What can you say to people who have made financial mistakes in the past and feel discouraged from starting again?

CHARM: Start with small improvements and small steps rather than just completely ignoring it. A lot of people tend to shy away from managing their finances altogether just because they’re scared to learn that they’re bad at handling money. 

I really believe in starting out small. I’d suggest for people to stay with their day job and start a side hustle, and try to grow it to a point where it might be able to replace your salary.

What do you think should be considered before investing any money?

NICOLE: When you notice your spending habits are problematic and you want to start taking responsibility, the very first step is asking yourself: why do you want to fix your personal finance habits? Then, after that, looking at your baseline. How much money do you have at the moment? Do you have debts? Just identifying your why, then your starting point. 

What’s a good investment vehicle?

CHARM: My personal favorite is the stock market. I know it’s really intimidating, but for me it’s one of the easiest and most powerful forms of investment once you get to know it. There’s a conservative and aggressive way of investing in the stock market, so there’s something for everyone there.

Any advice for people who want to start a business for another source of income?

CHARM: I really believe in starting out small. I’d suggest for people to stay with their day job and start a side hustle, and try to grow it to a point where it might be able to replace your salary. I like to do calculated risks; that’s why I discourage people from going all-in. You can start by obsessively researching about the business you want to get into before putting any money to it. That’s a healthy obsession. 

How does your community approach new lessons on money management?

NICOLE: In this age, where it’s always older people and men (investing), I think it’s refreshing to see someone like me, who’s a lot younger, be so excited to talk about these things. My community has been responding very well. I’d like to think I’m very engaged with them. More than making videos and sharing what I know, I like that my community has been an opportunity for like-minded people to get together and learn from each other.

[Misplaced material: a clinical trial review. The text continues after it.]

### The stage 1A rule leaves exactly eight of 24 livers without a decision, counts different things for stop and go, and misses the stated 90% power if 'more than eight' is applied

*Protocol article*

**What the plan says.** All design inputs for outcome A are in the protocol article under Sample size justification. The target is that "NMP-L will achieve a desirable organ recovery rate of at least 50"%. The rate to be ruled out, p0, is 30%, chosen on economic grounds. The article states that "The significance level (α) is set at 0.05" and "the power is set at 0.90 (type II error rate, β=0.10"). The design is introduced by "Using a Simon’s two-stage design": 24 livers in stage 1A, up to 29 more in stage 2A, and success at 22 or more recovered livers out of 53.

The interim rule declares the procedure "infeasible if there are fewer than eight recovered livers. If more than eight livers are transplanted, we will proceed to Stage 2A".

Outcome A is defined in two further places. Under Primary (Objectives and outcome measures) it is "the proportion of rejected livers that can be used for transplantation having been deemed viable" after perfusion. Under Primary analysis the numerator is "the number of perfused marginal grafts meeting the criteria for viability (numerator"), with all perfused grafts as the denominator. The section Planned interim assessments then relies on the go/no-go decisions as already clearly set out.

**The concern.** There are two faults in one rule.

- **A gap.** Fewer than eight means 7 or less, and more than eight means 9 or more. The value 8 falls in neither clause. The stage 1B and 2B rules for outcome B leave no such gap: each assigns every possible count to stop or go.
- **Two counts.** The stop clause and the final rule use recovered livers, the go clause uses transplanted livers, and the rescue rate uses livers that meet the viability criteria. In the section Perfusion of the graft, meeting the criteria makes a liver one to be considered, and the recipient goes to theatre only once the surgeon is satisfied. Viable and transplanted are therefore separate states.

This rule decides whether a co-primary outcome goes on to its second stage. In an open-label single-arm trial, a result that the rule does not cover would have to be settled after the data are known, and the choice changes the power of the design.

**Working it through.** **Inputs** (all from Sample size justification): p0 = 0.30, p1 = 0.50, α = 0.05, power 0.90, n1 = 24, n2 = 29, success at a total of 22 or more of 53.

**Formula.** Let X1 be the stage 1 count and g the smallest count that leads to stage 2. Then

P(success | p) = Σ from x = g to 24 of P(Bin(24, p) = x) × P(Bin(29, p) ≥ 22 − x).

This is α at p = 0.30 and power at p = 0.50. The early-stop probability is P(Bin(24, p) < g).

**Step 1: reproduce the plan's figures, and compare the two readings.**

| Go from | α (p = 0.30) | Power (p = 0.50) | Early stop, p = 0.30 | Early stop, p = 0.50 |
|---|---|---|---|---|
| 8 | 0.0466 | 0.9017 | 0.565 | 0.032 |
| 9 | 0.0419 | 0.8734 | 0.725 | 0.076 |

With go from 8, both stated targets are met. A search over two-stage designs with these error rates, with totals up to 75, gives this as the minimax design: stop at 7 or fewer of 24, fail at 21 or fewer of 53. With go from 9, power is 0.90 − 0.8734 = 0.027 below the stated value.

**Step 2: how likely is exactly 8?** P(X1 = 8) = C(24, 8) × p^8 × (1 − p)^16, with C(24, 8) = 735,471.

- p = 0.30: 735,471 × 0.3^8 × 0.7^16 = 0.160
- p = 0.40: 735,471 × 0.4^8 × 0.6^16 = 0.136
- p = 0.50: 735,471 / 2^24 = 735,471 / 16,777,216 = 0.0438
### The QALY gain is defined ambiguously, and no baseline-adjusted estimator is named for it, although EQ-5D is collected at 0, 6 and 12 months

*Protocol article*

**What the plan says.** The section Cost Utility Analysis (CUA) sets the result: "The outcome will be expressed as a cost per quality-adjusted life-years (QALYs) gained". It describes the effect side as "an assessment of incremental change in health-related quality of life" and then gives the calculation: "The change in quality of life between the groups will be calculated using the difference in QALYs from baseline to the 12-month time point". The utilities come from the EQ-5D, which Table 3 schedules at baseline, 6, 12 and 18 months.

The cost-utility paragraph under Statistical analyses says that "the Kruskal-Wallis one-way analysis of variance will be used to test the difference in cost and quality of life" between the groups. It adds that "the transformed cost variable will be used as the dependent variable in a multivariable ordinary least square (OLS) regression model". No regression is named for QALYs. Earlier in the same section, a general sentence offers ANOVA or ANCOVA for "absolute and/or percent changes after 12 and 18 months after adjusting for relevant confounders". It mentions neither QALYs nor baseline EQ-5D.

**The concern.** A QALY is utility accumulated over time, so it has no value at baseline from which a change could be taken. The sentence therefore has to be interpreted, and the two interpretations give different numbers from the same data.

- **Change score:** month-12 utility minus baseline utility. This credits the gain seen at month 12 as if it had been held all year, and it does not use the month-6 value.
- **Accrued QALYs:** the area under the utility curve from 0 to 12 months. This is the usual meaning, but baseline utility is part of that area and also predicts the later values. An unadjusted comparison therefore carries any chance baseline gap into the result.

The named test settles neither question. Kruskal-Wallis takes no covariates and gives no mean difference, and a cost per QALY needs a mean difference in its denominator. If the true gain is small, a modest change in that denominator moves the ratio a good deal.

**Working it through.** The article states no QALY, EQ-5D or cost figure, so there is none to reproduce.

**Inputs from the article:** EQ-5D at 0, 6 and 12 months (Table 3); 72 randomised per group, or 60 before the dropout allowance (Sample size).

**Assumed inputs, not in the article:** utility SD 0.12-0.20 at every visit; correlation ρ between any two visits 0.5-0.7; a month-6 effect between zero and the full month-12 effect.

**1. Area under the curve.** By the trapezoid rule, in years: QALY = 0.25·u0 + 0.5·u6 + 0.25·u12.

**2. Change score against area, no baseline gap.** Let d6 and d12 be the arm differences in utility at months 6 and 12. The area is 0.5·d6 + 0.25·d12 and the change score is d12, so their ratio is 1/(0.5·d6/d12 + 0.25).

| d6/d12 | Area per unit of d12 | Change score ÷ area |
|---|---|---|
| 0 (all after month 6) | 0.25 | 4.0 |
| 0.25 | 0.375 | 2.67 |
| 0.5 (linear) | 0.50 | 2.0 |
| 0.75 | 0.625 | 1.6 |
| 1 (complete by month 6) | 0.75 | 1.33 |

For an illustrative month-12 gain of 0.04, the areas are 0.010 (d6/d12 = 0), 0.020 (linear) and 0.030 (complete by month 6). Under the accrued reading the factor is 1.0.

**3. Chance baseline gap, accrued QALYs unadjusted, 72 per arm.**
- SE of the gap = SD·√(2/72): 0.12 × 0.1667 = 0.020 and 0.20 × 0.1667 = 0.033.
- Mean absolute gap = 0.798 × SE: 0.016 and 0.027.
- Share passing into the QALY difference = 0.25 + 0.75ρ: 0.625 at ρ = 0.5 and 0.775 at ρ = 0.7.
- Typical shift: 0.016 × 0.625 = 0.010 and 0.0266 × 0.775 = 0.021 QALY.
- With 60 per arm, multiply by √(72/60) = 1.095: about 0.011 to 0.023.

CHARM: Generally, very positive. I get so happy when they reach out to me (saying) that I’ve made an impact in their lives. It’s one of the things that drives me to keep on making this type of content. Generally, Filipinos are so eager to learn about it. It’s just that we don’t have much avenue to learn these things, especially in school. But I’m really happy that people are responding well. It just shows how hungry Filipinos are for this type of content.

Ultimately, what do you want your viewers to take away from your channel?

NICOLE: At the very least, the thing I want to impart is that people have more control in their lives than they acknowledge. I know it varies from person to person because some are more privileged, but I really do believe we have the power and capability to steer our lives in the way we want to. It’s not strictly about money. Just be more intentional with how you live your life, the way you view things, and encounter people. 

CHARM: I want them to know that personal finance isn’t as intimidating as they think. It’s not as hard as what our emotions make it out to be. I always say personal finance isn’t about numbers or math, it’s really about psychology. Why are you afraid to confront your finances? Why do you impulse-eat and stress-buy? It’s not bad if it’s intentional. Just take it one step at a time and acknowledge if there’s a problem and that you need help. Don’t overthink. Just start learning these things. 

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Visit Nicole Alba‘s and Ready2Adult PH‘s YouTube channels to learn more!